Phazr – Compact solar energy storage pack.

1) Sustainability problem: Cost of installing battery storage for solar energy. Area: Energy. 

  • The cost of lithium ion batteries in recent years has fallen from $1000 per kWh to around $200 per kWh.
  • Despite this falling cost, installation of batteries can cost a lot. The industry average is around $150 per kilowatt-hour just for installation costs at large scale, which is almost reaching parity with the price of the battery itself.

2)  Technology

  • The Phazr is a thin rectangular battery, 20 inches by 10 inches, that clips directly onto the back of a solar module. Phazr takes a distributed approach to storage.This cuts out the heavy lifting and more nuanced electrical work required to install many batteries
  •  Currently, there are two models: one designed for 60-cell solar panels that provides 300 watts power and 650 watt-hours of energy, and one designed for 72-cell solar panels at 350 watts and 810 watt-hours.​ Which gives about 2.3 hours of backup duration. Phazr uses a lithium-iron-phosphate chemistry, which is known for improved safety in its materials and thermal behavior compared to typical lithium-ion chemistries.
  • The install cost for Phazr is approximately $500 per kilowatt-hour all in. That includes parts and labor. The batteries utilize the same inverter as the solar, so no additional inverter purchase is necessary.

 

Sources:

  1. https://www.greentechmedia.com/articles/read/jlm-energy-batteries-on-solar-modules-phazr-storage-product-enphase#gs.RVsj8jE

3) Stakeholders

  • Solar panel manufacturers.
  • Large private businesses switching to solar energy.
  • States with large solar projects in their RPS.

4) Deployment 

  • Partner with large solar manufacturers so that Phazr can be installed along with their panels on large projects.
  •  Record cost savings achieved by using Phazr batteries and use this data to bid ti large private customers
  • Partner with states like California with large solar portfolios that need battery storage to meet demand during peak hours.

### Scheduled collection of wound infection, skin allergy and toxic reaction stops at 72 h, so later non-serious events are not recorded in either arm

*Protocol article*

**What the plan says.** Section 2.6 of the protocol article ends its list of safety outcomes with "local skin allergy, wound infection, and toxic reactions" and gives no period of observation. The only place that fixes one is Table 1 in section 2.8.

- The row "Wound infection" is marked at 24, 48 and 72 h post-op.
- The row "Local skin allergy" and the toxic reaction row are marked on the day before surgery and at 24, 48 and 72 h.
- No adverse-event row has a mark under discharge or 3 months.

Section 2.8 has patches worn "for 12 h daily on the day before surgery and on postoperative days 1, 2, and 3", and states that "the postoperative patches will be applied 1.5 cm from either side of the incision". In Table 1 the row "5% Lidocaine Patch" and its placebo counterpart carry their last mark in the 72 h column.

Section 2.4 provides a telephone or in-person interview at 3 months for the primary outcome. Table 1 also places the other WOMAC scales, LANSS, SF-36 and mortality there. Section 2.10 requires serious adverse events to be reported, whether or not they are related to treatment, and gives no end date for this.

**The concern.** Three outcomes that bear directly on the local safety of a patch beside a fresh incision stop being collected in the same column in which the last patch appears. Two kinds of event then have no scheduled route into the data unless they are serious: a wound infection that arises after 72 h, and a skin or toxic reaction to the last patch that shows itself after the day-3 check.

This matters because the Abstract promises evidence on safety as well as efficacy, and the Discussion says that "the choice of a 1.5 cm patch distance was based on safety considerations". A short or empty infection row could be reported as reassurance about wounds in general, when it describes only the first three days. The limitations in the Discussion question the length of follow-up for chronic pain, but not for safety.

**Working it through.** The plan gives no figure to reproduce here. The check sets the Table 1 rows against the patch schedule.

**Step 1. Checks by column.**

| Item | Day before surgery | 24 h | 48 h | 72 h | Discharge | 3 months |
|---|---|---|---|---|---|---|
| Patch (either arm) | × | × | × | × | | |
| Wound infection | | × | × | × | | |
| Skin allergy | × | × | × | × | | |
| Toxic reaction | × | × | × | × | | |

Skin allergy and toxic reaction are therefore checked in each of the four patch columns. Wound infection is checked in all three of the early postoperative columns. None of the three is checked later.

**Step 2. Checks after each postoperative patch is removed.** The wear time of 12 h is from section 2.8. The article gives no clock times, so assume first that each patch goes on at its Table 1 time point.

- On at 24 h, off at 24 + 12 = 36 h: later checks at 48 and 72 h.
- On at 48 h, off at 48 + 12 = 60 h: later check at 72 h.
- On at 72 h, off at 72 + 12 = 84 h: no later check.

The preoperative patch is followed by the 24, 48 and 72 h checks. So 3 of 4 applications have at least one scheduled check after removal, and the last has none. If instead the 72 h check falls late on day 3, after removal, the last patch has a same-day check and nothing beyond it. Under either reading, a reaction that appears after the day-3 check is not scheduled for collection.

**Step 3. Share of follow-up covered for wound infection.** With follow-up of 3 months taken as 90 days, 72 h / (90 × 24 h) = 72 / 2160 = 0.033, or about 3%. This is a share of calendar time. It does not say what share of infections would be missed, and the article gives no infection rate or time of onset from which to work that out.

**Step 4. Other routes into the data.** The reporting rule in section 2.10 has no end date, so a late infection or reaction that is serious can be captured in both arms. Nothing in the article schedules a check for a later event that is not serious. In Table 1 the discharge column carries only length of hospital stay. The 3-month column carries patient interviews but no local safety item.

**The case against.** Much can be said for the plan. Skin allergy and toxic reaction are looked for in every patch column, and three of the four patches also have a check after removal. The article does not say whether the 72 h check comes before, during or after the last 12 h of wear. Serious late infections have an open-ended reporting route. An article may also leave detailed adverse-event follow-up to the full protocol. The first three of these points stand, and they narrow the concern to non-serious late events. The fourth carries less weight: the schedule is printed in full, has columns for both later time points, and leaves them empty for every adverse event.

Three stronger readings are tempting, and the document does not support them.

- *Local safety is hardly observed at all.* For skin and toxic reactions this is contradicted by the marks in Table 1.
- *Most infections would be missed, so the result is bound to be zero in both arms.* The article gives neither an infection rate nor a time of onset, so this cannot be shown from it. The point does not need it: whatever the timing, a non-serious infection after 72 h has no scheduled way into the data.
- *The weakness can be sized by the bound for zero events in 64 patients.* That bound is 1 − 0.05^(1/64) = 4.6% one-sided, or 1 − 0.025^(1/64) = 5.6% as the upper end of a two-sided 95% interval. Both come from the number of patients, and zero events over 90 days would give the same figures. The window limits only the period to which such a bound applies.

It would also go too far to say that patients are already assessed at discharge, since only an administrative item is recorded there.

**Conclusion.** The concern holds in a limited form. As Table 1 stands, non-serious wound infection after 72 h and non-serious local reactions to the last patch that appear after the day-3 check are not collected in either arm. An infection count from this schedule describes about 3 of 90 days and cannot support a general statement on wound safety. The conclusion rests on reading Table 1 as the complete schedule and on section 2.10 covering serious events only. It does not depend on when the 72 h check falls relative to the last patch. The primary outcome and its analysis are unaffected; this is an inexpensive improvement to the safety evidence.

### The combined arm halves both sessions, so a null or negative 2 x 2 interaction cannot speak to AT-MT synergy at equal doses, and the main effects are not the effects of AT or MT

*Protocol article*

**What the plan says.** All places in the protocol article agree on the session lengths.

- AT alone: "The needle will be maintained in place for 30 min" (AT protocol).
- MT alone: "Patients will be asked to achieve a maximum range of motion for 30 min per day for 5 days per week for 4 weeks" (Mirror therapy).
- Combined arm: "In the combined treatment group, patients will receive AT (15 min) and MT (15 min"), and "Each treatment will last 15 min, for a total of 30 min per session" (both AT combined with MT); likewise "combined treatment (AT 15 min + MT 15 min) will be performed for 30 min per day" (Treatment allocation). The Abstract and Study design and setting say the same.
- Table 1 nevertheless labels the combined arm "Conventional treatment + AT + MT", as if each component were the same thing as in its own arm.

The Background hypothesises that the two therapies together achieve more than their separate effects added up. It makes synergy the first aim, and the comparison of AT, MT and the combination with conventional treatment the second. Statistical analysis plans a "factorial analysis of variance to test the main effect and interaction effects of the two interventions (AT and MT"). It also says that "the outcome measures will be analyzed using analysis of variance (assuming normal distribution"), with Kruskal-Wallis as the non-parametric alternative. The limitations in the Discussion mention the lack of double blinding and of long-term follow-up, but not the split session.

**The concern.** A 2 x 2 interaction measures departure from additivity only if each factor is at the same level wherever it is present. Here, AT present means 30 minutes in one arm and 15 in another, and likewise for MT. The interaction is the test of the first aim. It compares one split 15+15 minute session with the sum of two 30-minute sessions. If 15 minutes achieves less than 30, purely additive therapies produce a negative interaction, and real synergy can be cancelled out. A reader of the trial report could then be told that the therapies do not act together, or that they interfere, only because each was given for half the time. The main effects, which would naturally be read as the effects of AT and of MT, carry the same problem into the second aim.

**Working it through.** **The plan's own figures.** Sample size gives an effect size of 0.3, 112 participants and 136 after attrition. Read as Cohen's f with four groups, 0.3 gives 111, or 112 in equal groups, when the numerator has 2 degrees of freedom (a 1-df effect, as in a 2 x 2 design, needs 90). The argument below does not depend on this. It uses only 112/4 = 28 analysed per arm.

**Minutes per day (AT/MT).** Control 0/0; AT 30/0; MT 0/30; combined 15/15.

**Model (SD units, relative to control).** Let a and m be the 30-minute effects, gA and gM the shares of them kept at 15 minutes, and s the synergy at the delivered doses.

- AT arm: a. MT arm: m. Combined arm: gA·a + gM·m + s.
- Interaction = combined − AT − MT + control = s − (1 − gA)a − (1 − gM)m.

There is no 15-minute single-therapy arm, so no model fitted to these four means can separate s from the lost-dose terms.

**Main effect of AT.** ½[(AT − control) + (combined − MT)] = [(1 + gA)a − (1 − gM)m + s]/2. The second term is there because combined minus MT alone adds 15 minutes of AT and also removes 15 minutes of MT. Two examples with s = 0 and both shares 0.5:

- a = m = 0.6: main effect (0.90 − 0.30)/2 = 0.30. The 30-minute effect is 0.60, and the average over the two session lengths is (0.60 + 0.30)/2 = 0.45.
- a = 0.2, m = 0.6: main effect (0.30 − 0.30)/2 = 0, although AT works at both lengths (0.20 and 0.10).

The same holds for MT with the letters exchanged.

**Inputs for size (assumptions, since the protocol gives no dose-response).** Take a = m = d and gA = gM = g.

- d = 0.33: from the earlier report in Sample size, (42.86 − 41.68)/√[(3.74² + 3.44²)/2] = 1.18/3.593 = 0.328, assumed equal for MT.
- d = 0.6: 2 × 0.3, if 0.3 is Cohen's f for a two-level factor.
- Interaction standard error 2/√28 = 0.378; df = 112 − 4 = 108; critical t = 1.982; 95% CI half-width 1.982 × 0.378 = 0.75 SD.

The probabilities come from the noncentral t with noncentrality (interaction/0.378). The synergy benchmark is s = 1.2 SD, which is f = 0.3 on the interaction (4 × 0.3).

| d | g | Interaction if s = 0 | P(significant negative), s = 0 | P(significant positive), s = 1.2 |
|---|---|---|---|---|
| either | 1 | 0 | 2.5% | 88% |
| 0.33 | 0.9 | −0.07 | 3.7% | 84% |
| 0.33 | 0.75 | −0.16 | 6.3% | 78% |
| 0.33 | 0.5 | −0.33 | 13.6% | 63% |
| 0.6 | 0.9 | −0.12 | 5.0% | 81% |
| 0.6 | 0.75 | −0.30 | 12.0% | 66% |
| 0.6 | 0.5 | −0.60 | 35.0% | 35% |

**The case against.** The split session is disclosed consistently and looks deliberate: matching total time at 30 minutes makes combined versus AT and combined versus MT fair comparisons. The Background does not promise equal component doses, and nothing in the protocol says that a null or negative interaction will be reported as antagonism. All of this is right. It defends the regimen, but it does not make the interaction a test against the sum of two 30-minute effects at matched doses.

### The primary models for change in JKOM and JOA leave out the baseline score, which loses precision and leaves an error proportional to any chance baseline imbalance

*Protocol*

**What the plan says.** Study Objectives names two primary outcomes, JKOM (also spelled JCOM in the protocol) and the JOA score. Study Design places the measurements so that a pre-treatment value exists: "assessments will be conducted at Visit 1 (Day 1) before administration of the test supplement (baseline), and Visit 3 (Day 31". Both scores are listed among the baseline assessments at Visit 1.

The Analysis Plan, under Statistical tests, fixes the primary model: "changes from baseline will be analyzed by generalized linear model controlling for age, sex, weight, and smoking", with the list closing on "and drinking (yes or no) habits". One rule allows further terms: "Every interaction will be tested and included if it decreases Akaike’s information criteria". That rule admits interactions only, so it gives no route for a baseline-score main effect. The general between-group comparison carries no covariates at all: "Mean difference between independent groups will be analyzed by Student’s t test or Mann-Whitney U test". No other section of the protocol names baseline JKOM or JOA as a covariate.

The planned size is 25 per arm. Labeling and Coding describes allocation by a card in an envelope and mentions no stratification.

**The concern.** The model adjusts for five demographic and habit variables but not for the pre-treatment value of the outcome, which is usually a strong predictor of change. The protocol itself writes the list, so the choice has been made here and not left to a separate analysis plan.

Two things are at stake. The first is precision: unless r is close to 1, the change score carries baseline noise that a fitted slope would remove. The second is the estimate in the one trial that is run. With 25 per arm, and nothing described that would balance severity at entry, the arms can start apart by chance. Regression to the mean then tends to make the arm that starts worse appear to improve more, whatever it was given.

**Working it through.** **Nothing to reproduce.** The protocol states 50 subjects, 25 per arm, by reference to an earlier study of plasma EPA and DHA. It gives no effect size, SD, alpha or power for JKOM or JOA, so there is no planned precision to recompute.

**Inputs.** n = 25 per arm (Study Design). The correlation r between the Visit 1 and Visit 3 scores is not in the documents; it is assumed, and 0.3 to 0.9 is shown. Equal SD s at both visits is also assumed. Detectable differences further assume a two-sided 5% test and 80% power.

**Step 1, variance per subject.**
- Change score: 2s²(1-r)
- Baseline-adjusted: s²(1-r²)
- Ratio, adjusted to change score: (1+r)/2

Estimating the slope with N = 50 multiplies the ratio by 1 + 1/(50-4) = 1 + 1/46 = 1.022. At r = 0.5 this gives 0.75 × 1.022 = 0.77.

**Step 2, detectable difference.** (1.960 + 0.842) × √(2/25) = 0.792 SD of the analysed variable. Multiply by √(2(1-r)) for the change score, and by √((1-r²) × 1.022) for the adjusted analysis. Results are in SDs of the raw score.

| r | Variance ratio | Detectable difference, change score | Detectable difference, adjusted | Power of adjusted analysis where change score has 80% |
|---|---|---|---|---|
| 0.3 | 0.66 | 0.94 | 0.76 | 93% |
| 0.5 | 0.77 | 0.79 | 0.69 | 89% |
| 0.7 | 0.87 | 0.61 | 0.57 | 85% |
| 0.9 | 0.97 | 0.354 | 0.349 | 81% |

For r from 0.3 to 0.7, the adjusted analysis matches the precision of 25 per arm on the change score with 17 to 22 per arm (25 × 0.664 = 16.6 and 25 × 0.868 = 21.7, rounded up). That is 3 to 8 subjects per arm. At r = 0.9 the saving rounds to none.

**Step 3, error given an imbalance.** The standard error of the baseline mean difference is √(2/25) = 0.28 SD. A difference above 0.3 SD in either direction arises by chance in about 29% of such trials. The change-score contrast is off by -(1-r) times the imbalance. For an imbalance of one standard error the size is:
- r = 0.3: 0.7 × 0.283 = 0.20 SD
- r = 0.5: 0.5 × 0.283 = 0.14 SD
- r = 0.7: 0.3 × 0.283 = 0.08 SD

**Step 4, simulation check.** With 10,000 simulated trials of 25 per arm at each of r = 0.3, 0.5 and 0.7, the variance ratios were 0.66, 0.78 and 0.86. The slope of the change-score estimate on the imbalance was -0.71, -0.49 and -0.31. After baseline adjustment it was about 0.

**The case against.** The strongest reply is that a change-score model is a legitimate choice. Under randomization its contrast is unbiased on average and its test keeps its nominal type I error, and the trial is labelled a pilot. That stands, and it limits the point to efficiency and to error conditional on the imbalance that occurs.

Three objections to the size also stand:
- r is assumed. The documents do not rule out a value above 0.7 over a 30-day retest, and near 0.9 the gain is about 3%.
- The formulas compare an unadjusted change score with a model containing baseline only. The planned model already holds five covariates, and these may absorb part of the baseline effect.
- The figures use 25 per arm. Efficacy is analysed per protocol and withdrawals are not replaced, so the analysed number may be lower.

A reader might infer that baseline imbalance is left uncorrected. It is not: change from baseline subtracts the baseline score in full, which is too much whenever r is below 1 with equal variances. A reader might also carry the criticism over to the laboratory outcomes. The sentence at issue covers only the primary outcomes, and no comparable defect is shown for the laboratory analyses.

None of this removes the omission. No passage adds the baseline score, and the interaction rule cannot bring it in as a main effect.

JV2610  COMMENT TO ANOTHER BLOG POST (Until we are able to pollute less – Smog Filtering Towers can help clean the air)

https://makeasmartcity.com/2017/11/25/until-we-are-able-to-pollute-less-smog-filtering-towers-can-help-clean-the-air/comment-page-1/#comment-1503

“By charging the Smog Free Tower with a small positive current, an electrode will send positive ions into the air. These ions will attach themselves to fine dust particles. A negatively charged surface -the counter electrode- will then draw the positive ions in, together with the fine dust particles. The fine dust that would normally harm us, is collected together with the ions and stored inside of the tower. This technology manages to capture ultra-fine smog particles which regular filter systems fail to do.”

 UNI – jv2610

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PipeGuard: Water pipe leak detection robot.

1) Sustainability problem: Detecting leaks in the aging water infrastructure posses financial and infrastructure problems to the city. Area: Water

  • Most city’s water distribution systems lose an average of 20 percent of their supply because of leaks.
  • These leaks not only make shortages worse but also can cause serious structural damage to buildings and roads by undermining foundations.
  • Leak detection systems currently in use are expensive and slow to operate, and don’t work well in systems that use wood, clay, or plastic pipes, which account for the majority of systems in the developing world.

2)  Technology

  • The PipeGuard is a small, rubbery robotic device that looks something like an oversized badminton birdie. The device can be inserted into the water system through any fire hydrant.
  • It then moves passively with the flow, logging its position as it goes. It detects even small variations in pressure by sensing the pull at the edges of its soft rubber skirt, which fills the diameter of of the pipe.
  • The device is then retrieved using a net through another hydrant, and its data is uploaded. No digging is required, and there is no need for any interruption of the water service. In addition to the passive device that is pushed by the water flow, the team also produced an active version that can control its motion.

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Sources:

  1. http://news.mit.edu/2017/robot-finds-leaks-water-pipes-0718

3) Stakeholders

  • City and local governments
  • Department of Water
  • Private citizens and local businesses.

4) Deployment 

  • Research cities who’s water infrastructure sustains the most loses due to leaks.
  • Bid for contracts with the Department in charge of the water infrastructure and the local governments to use the PipeGuard system in those areas
  • Research the scalability of the robot to other city systems such as gas pipelines.